Federal authorities, who charged two elderly Branch Davidians with murder conspiracy two weeks ago and then dismissed the charges, asked the women to diagram the inside of the Mount Carmel compound for them, the women’s attorneys said.

Both Catherine Mattson, 77, and Margaret Lawson, 75, declined to draw what the inside of the heavily fortified compound looks like for fear that government agents could use the information against the 100 or so members inside.

“They wouldn’t do it, and they asked them to do it several times,” said Waco attorney Gary Coker, who represents Mattson. “My client didn’t want to draw the picture because she felt it might somehow harm the people inside.

“But it makes me wonder. If they had these people who were so interested in the Bible – their plants inside – and they had such detailed knowledge of firearms and alleged explosives, as they have said, I would think that they would know what the floor plan is or know something about it,” he said.

Four federal agents and at least two cult members died in a Feb. 28 shootout at the compound while officials attempted to serve arrest warrants on cult leader Vernon Howell, also known as David Koresh.

Jack Killorin, an ATF spokesman in Washington, D.C., declined comment on requests for diagrams.

“I would have no comment on that at all,” he said. “I wouldn’t be able to say anything about what information they were trying to gain or for what purpose.”

Two Bureau of Alcohol, Tobacco and Firearms agents who moved into a house across from the 77-acre Mount Carmel encampment posed as college students and expressed interest in Bible studies and weapons to gain access to cult members, former cult member Steve Schneider has said.

Cult members soon grew wary of them because they appeared too old for college students and exhibited more than a passing familiarization with weapons, Schneider said

Mattson, who has extremely poor eyesight, and Lawson left the compound March 2 and were charged with conspiracy to murder federal agents.

The charges reportedly angered FBI negotiators, whom a source in the U.S. attorney’s office said were not notified. The action also reportedly angered Howell and hampered the delicate negotiation process, which has been continuing now for 18 days.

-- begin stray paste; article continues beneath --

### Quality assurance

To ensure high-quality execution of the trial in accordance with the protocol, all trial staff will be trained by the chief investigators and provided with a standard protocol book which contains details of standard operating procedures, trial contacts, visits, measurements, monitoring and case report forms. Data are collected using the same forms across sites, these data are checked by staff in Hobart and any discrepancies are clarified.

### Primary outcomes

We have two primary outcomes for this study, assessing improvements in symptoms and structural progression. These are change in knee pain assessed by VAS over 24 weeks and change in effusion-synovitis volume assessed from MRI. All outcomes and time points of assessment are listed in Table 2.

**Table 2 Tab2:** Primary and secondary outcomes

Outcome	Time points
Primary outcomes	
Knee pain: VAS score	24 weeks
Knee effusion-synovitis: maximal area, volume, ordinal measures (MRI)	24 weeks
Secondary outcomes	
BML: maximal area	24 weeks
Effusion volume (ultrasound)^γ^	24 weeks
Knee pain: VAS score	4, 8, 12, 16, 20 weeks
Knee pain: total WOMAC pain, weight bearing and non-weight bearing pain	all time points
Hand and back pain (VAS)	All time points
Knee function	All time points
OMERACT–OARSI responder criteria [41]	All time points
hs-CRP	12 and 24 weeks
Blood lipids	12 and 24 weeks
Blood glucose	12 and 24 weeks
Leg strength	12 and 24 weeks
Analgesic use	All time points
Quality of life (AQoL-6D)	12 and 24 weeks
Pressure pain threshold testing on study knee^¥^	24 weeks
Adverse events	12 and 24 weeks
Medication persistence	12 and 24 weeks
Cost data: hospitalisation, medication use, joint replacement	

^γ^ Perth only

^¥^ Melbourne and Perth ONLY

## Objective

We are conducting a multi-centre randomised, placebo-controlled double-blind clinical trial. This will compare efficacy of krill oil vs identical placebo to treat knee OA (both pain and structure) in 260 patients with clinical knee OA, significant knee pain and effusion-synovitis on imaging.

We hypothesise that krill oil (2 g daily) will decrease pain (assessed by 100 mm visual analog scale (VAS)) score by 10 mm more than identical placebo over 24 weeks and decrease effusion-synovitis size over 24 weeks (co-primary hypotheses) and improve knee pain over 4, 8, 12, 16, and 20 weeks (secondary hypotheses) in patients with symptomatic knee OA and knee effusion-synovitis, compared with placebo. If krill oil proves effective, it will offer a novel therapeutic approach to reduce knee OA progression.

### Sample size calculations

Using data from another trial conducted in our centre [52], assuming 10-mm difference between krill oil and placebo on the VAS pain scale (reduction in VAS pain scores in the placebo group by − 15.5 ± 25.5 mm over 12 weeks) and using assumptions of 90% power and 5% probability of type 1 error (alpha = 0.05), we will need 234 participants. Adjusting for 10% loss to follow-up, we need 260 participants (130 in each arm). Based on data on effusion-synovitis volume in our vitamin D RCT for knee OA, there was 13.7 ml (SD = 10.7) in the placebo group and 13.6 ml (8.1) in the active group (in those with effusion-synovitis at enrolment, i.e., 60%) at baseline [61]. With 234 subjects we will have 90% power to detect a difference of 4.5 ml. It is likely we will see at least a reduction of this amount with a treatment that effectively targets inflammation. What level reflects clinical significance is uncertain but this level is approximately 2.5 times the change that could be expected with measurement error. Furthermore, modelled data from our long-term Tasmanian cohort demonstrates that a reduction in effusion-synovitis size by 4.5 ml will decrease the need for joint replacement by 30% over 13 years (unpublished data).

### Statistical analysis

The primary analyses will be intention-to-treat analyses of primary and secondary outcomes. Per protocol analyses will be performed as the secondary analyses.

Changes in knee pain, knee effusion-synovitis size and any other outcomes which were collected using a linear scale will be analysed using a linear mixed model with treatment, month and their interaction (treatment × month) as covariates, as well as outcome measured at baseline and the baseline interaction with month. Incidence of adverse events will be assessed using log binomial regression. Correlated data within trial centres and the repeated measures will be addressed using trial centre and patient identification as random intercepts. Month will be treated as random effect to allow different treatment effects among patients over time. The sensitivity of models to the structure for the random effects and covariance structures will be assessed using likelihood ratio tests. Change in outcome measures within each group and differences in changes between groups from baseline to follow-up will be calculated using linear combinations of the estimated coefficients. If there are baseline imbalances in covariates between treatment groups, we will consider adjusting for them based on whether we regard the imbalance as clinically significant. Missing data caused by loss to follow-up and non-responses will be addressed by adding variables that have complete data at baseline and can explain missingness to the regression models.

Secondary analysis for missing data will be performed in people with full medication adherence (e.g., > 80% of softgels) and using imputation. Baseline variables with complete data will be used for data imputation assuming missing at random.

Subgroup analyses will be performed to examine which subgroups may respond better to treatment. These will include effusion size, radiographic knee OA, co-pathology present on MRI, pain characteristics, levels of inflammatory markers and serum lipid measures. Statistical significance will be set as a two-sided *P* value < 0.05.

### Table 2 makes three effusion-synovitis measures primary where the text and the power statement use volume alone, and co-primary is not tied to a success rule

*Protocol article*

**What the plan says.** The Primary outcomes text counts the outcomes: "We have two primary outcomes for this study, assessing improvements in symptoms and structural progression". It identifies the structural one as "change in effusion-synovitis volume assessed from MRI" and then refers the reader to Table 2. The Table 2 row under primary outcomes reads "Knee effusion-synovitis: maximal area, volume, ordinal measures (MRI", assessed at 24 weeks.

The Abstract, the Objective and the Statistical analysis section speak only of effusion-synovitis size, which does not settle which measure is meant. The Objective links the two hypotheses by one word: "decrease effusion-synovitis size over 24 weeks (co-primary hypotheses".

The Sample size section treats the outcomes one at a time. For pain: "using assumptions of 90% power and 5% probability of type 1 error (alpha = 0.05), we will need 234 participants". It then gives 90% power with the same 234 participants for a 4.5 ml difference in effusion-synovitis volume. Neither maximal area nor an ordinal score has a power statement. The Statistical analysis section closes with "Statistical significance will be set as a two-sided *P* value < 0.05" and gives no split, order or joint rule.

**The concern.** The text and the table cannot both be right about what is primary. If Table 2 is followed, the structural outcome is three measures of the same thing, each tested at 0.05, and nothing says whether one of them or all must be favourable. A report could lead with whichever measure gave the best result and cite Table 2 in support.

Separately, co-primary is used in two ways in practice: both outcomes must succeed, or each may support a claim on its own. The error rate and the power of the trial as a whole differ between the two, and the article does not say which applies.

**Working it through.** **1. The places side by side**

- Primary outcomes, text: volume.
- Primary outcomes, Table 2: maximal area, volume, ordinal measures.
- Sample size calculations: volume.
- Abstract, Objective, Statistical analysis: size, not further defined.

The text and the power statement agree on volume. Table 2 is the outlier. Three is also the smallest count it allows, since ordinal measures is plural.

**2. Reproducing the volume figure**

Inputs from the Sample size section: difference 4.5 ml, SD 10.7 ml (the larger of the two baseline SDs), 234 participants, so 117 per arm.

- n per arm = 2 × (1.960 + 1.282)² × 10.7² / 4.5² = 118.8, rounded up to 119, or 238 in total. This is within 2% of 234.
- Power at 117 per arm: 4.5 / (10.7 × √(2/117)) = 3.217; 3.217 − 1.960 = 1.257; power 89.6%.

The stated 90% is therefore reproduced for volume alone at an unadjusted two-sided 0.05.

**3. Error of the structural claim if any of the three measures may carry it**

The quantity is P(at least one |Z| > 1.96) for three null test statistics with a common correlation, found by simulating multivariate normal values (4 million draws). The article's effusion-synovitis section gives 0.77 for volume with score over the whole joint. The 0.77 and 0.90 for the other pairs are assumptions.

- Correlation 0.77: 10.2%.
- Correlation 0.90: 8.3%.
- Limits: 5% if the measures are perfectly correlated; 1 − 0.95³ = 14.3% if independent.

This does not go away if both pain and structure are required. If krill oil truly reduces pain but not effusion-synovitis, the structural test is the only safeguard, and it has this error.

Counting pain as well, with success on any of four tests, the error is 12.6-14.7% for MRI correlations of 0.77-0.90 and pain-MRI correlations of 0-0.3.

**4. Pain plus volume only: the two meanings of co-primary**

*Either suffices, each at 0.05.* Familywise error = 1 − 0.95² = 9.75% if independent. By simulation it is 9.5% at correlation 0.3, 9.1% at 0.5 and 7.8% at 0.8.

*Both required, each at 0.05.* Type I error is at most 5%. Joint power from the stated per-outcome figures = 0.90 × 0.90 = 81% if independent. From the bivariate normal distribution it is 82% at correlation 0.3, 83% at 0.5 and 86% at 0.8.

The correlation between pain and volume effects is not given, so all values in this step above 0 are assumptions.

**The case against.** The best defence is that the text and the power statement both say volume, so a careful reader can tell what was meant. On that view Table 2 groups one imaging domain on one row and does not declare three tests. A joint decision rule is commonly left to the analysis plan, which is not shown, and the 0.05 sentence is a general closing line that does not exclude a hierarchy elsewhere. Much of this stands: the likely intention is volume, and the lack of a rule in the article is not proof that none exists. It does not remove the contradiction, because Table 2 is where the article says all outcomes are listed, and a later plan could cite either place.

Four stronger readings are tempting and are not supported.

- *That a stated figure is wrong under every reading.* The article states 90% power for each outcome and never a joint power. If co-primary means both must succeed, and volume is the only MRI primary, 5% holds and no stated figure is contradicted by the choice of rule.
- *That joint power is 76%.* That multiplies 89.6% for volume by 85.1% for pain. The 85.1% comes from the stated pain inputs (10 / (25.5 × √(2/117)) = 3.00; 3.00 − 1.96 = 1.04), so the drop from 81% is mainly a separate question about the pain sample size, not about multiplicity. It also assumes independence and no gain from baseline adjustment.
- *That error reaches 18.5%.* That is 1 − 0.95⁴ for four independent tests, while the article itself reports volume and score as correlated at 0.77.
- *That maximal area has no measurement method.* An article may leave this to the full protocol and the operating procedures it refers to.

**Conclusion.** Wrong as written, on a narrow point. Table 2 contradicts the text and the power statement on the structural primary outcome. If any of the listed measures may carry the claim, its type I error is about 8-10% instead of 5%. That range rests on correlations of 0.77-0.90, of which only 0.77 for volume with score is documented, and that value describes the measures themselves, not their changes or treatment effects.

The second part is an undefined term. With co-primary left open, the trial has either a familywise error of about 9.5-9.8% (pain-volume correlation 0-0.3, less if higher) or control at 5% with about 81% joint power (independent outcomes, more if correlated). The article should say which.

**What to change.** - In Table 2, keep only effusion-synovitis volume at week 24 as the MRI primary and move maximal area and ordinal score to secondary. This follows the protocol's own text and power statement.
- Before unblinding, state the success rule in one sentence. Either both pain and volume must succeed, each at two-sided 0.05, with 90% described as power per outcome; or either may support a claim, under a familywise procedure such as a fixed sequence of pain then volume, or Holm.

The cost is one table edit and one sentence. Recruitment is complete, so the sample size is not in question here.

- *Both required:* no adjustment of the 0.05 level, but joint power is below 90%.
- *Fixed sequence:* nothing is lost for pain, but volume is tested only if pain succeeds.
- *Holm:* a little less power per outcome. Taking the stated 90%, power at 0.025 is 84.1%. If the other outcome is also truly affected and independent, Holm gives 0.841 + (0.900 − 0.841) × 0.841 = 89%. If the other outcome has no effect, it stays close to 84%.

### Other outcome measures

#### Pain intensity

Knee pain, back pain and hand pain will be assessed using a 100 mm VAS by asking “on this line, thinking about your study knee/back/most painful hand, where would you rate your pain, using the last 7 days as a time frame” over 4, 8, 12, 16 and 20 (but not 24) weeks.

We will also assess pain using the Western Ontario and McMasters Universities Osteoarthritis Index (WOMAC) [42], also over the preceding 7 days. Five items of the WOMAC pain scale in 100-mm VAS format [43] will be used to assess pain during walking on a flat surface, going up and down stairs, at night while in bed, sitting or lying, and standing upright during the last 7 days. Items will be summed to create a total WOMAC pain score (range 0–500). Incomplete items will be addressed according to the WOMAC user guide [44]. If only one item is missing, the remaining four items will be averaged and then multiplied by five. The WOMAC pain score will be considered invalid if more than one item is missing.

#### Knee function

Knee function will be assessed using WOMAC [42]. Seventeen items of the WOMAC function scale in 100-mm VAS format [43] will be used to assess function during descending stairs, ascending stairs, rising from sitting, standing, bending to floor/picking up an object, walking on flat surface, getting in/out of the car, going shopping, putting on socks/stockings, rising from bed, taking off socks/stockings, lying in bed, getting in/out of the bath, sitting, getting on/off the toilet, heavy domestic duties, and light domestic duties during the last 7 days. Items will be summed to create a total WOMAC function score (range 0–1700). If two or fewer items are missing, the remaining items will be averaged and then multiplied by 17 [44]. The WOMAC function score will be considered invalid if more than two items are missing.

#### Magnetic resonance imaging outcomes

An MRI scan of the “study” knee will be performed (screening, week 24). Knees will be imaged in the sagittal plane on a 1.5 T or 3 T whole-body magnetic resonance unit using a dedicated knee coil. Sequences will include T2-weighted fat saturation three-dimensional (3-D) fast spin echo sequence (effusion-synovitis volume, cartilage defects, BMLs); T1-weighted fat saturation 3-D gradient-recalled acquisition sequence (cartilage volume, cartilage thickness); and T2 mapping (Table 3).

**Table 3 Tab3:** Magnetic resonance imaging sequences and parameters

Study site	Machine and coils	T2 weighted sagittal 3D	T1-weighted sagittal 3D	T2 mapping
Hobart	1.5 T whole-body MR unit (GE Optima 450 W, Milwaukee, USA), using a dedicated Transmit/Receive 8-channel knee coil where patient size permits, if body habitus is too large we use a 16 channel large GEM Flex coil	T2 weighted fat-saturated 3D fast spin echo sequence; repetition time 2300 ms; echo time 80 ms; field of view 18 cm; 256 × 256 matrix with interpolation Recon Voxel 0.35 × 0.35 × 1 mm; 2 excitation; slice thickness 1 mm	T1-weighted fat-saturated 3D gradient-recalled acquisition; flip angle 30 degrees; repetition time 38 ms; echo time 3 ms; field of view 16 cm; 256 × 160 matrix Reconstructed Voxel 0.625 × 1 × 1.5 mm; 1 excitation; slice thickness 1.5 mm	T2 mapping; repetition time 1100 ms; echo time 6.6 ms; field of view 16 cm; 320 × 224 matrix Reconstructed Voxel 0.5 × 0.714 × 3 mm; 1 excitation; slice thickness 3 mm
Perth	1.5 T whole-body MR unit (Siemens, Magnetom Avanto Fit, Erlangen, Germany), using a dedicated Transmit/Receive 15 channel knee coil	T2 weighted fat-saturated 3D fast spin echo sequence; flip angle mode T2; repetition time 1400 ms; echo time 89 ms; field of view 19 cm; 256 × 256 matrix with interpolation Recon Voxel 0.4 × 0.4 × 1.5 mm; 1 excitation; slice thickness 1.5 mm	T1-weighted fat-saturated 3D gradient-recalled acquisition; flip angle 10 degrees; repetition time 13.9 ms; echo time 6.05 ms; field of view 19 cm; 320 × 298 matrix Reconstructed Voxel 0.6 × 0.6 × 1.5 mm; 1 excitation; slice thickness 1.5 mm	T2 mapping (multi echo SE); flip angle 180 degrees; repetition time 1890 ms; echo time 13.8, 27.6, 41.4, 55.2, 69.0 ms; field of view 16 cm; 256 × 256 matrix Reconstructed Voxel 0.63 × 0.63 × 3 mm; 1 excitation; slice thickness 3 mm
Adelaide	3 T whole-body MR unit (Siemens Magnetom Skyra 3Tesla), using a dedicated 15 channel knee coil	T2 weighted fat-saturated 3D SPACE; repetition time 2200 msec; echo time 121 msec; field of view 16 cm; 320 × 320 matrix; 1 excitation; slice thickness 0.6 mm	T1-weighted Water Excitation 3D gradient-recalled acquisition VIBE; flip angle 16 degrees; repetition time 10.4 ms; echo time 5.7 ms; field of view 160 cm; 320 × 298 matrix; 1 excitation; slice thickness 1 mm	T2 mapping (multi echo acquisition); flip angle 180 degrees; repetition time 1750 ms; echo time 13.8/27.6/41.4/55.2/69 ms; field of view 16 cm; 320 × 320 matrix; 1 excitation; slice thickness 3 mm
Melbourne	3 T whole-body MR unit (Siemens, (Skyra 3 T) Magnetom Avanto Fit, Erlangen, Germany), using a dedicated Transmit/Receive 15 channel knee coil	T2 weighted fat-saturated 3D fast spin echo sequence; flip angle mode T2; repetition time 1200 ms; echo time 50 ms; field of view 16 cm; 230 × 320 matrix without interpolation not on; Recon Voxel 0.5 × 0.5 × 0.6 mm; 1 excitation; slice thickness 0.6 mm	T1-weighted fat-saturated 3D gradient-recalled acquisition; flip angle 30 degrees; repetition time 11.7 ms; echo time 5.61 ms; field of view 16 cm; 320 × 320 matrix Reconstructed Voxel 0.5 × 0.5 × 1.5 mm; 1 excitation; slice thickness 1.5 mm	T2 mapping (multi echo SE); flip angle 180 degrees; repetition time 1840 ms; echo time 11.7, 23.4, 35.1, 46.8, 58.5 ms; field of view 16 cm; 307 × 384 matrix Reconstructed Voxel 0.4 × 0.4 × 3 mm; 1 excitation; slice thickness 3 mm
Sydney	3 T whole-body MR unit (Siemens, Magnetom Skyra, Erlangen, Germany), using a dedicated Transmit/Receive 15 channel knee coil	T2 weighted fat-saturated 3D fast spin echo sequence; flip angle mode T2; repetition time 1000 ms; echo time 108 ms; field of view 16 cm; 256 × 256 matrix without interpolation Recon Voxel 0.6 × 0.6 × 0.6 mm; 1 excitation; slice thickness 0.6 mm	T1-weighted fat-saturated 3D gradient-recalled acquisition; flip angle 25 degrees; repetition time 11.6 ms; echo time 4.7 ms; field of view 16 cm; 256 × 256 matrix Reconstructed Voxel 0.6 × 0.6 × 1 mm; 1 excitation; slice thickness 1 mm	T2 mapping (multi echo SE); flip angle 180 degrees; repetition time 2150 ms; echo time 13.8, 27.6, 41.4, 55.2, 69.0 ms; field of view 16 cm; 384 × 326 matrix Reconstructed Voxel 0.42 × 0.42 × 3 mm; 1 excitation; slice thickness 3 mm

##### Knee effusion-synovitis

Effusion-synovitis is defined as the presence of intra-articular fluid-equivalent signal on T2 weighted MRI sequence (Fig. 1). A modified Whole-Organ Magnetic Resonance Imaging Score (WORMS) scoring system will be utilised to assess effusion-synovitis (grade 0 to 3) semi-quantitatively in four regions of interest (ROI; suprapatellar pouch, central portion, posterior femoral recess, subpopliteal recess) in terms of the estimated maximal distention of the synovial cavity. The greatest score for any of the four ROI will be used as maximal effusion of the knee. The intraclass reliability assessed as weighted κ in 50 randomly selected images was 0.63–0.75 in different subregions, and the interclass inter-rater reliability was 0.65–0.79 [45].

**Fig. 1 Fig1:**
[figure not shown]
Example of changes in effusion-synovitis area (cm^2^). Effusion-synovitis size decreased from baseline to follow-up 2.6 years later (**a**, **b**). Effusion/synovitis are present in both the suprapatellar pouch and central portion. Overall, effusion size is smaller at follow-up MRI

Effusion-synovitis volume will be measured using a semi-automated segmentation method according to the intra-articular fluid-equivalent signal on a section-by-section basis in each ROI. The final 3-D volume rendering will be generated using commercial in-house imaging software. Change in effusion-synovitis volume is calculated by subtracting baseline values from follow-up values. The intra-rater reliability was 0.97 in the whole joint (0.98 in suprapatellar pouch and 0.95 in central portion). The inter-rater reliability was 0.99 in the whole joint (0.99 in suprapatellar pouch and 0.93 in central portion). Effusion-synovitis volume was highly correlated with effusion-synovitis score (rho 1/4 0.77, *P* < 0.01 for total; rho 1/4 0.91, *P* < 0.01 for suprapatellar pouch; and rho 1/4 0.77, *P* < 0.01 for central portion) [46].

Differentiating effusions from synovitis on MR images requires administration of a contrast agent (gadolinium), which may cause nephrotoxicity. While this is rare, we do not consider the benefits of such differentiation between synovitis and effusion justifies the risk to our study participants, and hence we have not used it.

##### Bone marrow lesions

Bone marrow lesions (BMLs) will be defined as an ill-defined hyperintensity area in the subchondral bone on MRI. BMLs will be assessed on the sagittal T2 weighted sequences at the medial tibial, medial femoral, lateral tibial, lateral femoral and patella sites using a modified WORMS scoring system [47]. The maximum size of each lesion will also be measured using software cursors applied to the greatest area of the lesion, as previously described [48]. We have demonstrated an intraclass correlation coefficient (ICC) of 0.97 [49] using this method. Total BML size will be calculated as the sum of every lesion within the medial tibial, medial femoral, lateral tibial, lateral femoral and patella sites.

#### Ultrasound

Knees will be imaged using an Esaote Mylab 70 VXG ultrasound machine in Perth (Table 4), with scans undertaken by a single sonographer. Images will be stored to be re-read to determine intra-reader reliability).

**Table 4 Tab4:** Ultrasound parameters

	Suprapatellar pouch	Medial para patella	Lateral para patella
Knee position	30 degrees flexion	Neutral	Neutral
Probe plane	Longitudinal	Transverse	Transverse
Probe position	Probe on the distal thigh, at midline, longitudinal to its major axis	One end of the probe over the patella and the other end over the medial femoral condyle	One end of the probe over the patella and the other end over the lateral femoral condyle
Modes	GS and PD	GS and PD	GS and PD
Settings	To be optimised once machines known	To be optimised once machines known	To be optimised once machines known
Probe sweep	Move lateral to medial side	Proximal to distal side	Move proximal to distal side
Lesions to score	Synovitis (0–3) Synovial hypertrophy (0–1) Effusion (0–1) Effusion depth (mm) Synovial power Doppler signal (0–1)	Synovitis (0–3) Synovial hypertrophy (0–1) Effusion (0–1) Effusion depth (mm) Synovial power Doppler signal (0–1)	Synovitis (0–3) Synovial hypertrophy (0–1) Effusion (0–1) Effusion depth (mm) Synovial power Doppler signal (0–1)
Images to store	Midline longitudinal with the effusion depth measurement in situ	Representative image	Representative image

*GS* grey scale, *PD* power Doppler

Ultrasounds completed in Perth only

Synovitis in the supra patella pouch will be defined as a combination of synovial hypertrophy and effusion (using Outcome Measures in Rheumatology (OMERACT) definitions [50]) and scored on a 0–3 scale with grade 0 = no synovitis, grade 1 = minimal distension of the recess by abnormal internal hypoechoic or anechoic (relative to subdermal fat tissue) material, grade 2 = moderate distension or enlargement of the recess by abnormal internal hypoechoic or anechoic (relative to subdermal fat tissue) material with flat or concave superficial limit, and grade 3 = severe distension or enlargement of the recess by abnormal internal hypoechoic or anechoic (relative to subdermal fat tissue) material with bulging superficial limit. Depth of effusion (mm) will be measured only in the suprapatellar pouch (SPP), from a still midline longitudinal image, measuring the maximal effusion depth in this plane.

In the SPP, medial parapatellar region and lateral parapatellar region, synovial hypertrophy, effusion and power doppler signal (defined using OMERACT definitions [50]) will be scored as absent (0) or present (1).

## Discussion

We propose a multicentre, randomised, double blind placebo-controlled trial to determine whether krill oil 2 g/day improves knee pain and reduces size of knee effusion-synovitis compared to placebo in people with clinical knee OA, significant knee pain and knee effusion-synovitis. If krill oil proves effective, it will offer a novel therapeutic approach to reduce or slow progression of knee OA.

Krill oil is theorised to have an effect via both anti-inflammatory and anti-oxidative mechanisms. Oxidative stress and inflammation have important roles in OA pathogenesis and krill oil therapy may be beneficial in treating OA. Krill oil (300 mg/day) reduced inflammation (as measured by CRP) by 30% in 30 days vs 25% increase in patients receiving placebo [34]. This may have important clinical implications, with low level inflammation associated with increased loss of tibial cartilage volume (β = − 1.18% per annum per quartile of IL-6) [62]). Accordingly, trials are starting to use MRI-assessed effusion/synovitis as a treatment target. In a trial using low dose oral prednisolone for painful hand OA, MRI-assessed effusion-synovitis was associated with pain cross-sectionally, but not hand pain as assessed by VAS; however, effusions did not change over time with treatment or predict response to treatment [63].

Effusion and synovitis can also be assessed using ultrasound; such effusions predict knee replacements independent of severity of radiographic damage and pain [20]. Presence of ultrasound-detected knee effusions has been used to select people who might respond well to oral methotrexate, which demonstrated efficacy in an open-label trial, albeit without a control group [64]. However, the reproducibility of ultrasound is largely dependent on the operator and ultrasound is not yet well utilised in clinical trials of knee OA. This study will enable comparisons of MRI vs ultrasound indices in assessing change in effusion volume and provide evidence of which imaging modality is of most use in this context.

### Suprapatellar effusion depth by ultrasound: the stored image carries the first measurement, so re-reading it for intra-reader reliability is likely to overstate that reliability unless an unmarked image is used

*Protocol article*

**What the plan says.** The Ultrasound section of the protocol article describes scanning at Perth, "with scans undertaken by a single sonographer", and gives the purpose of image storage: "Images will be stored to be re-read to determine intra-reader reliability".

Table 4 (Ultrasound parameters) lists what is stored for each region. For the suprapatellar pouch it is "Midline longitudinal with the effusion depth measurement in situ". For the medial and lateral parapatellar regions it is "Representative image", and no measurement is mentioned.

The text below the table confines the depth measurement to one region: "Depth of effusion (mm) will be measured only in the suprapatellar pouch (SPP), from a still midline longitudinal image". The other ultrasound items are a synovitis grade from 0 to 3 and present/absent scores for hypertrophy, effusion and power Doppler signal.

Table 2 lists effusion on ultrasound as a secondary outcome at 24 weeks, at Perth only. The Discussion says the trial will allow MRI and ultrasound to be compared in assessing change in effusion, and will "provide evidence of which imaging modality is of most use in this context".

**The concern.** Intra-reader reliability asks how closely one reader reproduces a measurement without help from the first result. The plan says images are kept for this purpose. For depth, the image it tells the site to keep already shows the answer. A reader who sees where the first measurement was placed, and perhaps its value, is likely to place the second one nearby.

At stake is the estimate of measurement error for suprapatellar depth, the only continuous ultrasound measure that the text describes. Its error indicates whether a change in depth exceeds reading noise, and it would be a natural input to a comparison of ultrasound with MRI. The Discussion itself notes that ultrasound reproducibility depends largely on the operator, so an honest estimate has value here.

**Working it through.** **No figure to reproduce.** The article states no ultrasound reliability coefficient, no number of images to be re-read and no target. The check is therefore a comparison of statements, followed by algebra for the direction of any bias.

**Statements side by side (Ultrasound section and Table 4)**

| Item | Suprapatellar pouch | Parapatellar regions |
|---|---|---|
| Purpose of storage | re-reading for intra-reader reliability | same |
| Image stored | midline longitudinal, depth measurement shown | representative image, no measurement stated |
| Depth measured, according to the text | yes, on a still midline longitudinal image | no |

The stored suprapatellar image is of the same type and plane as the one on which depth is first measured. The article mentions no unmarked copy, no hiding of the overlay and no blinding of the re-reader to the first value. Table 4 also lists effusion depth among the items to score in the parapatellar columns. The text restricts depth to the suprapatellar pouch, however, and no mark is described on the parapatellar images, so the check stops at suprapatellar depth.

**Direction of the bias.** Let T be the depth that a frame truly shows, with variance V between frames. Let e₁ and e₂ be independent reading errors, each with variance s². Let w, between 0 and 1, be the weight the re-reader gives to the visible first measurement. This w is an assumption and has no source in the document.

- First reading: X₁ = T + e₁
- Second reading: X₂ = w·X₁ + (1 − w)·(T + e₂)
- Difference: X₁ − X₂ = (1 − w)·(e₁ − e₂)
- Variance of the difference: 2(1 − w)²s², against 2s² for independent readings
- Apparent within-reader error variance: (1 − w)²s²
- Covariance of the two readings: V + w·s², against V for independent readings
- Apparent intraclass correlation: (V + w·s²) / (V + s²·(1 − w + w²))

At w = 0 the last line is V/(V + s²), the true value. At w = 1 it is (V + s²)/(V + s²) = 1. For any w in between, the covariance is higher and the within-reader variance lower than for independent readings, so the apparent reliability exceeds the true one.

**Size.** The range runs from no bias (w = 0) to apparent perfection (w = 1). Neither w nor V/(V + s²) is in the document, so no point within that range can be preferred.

Federal authorities, who have denied that charging the women caused a rift between agencies, dismissed the charges a day later and released the women. They are now staying at an undisclosed location, their attorneys said.

Harker Heights attorney Oliver Kelley, who represents Lawson, said he was “mystified” authorities waited until attorneys were present to ask the women to draw the compound.

“It is a mystery to me. I would be interested to know why they were coming at this late date for that kind of information,” Kelley said. “It was my understanding that they had the place under surveillance while it was under construction and had aerial photographs of the tunnels. So I rather suppose that if they had suspected criminal activity for a year or more that they wouldn’t need to ask two elderly ladies, 77 and 75 years old, where the men’s room was.

“I would think that they would have had that information at hand,” he said. “I assume that they did know where all these things were and were just trying to follow every lead and confirm some things with the two old ladies. That is the conclusion that I have come up with. It is a charitable one, I’ll grant you.”

Read the Tribune-Herald's 7-part investigative series on the inner workings of the Branch Davidians. Hours after Part Two appeared in print, the ATF raided the group's compound.

Read the Tribune-Herald’s account of the ATF raid on the Branch Davidian compound on Feb. 28, 1993. Four ATF agents and six in the compound were killed in the gunfight.

Read the daily news accounts of the 51-day siege at the Branch Davidian compound near Elk, which began Feb. 28 and lasted until April.

Read the accounts of April 19 and beyond: FBI agents began inserting canisters of tear gas into the Branch Davidian compound in the early morning hours. By noon, it was on fire.

Federal officials left the compound site in late May 1993. As identifications of bodies continued, questions about the survivors, the compound and the cult itself began to emerge.

As the world began to take a critical look back at the events and legal proceedings continue, the ATF's bombshell report forces a shakeup at the top after the raid gone "tragically wrong."

The 1987 Rodenville shootout and trial, the end of the world in 1959 and more coming soon.